In the US, the top one-tenth of 1% now have as much wealth as the bottom 90%; this is similar to just before the great Depression of 1929. All of the gains in prosperity of the middle class following the end of WW II have now been reclaimed by very wealthy. We need to find an approach more appropriate for 2015 than 1945; the economic growth that put people to work following the war is not a 21st Century solution. Today, environmental constraints, globalization and post-industrialization technology will limit private-sector job creation and wage growth in the US.
Currently, we are once again creating an economy in which most of the people have little money to spend. Unless we reverse the current strategy, the economic engine will stall, creating hardship and social unrest as it did before. However, choosing the alternative political path of public-sector social development will require a radical change in how we think about the distribution of work and wealth, and about the economy of the future.
The diminishing amount of private-sector work will have to be shared. In the short-term, to replace the lack of traditional job growth and inadequate hourly wages, public-works projects can provide meaningful employment to create the infrastructure required for a new energy efficient green economy of tomorrow. The New Deal, after all, was the start of the way out of the great depression of 1929. In the long-term, public-sector entitlements, compensations, responsibilities and civic activities will have to expand to fill our social needs, to occupy our time and to constructively engage our minds. Sports, recreational facilities, music, art, hobbies and civic participation will become the new social fabric to replace roads, bridges and other physical definitions of human progress
However, for this to happen in the economy of the future, a much larger proportion of the profits from information and knowledge must fall to those who apply it, not to those who own it. Simply put, the accumulating wealth from information and knowledge must increasing belong in the public domain, rather than a commodity for personal and corporate financial gain. Redefining the purposes to be served by wealth is a social value to be implemented through the democratic political process. At any given time,the nature of the economy is a function of our social beliefs and political choices.
To actually make such a transition to the Jetson’s Utopia, the role and functions of government needs to be much different in the future than they are today. Perhaps the most mind altering change will be the necessity of expanding, not reducing personal entitlements. We need to believe that a social, not economic, fabric should be the basis for describing the human condition. A starting point for making a gradual transition to this future economy could be the introduction of a mandatory 40-hour maximum workweek at a realistic living wage as the minimum, thus sharing the existing work and creating a more inclusive economy.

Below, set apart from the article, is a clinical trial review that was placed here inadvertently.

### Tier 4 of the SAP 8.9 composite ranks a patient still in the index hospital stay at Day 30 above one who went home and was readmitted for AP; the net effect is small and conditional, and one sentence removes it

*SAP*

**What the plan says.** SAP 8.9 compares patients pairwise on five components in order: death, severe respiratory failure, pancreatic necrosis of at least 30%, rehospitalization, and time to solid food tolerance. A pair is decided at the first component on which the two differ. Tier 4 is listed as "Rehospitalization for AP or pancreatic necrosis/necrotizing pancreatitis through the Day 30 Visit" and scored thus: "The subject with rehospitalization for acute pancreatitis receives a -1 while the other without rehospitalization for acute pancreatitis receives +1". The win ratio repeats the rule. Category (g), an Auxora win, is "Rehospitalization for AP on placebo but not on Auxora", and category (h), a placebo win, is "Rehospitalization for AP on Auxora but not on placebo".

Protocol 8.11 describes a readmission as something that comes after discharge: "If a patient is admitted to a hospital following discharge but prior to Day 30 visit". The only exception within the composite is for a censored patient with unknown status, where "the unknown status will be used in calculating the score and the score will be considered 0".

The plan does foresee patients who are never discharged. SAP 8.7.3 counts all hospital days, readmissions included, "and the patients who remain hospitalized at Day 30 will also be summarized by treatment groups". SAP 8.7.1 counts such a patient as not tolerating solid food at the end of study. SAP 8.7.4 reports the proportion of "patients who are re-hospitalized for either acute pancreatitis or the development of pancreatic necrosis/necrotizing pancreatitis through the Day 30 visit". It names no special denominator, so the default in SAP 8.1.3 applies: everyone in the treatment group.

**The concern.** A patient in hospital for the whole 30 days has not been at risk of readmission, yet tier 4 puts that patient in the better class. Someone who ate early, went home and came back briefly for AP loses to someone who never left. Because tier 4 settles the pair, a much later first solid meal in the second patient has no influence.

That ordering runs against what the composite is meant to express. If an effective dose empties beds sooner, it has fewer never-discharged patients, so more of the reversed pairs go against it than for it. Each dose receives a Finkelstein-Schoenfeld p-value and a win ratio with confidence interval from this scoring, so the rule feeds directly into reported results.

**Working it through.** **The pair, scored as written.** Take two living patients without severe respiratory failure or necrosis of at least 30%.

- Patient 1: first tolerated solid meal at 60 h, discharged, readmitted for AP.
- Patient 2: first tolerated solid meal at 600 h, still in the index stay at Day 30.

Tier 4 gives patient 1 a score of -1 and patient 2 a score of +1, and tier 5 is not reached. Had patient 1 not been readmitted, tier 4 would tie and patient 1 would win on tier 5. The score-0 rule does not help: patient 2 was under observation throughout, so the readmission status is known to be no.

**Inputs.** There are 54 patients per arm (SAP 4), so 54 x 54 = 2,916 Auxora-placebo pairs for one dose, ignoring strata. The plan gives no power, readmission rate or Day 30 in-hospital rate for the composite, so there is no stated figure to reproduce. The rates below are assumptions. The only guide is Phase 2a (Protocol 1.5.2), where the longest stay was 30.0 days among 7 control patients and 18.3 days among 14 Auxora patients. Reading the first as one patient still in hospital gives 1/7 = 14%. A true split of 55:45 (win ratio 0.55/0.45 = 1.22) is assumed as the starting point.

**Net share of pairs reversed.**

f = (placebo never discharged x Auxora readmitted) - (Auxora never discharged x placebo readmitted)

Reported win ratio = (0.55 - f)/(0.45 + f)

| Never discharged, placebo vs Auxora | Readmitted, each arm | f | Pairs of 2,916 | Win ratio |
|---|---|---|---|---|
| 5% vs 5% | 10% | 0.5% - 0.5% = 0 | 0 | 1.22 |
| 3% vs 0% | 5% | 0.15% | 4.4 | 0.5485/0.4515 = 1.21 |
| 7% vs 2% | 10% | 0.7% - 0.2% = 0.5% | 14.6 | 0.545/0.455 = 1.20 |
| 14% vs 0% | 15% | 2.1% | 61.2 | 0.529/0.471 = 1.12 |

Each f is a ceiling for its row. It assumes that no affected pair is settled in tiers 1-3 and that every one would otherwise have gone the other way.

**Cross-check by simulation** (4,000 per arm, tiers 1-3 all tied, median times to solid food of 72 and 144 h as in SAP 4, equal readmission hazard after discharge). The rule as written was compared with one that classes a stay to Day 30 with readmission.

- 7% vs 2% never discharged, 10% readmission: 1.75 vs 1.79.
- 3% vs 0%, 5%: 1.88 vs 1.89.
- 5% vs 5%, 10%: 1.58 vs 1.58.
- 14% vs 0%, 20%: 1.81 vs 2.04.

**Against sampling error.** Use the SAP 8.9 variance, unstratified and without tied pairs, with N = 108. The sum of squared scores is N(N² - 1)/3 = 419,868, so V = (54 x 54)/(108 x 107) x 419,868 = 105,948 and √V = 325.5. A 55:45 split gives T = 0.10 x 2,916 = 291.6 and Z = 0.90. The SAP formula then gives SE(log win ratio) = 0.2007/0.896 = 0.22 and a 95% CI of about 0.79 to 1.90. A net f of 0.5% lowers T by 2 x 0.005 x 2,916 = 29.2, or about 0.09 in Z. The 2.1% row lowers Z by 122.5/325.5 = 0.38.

Manfred Max-Nerf, a third world economist and university professor, worked with the Peace Corps. He tells the story of a village where 10 women would each spend the whole day making one basket. The Peace Corp volunteers showed the women how they could make 20 baskets a day if they specialized their tasks and formed a production line. When the volunteers return several months later the women were using the new production methods, but still only making 10 baskets a day. When asked why, they replied: “Now we have so much more time to spend with our children.”
The women in the village did not necessarily lack industriousness, they may simply have used good judgment. Our current obsession that the sole purpose of information and knowledge is to drive gains in corporate profitability may not be industriousness, it may be simply be a matter of bad judgment. In its most basic sense, the new lifestyle in the village enabled by the application of technology is fundamentally similar to the anticipated life-style for the Jetsons, all within the time frame of a single life time – that of the Millennials.
The shift over hundreds of centuries from land and resources as the source of new wealth, to information and knowledge in the 21st Century, provides us with the political opportunity to define this new source of wealth as a public resource, not as private property. Politically, establishing knowledge as open-source and public would allow human progress to be measured as improvements in the human condition rather than as GDP units of economic growth.
By choosing a public rather than private-sector strategy for personal economic security, traditional work as we know it will no longer need to dominate our life and define our sense of self. What an exciting time to be alive, simply by starting to live in the future tense.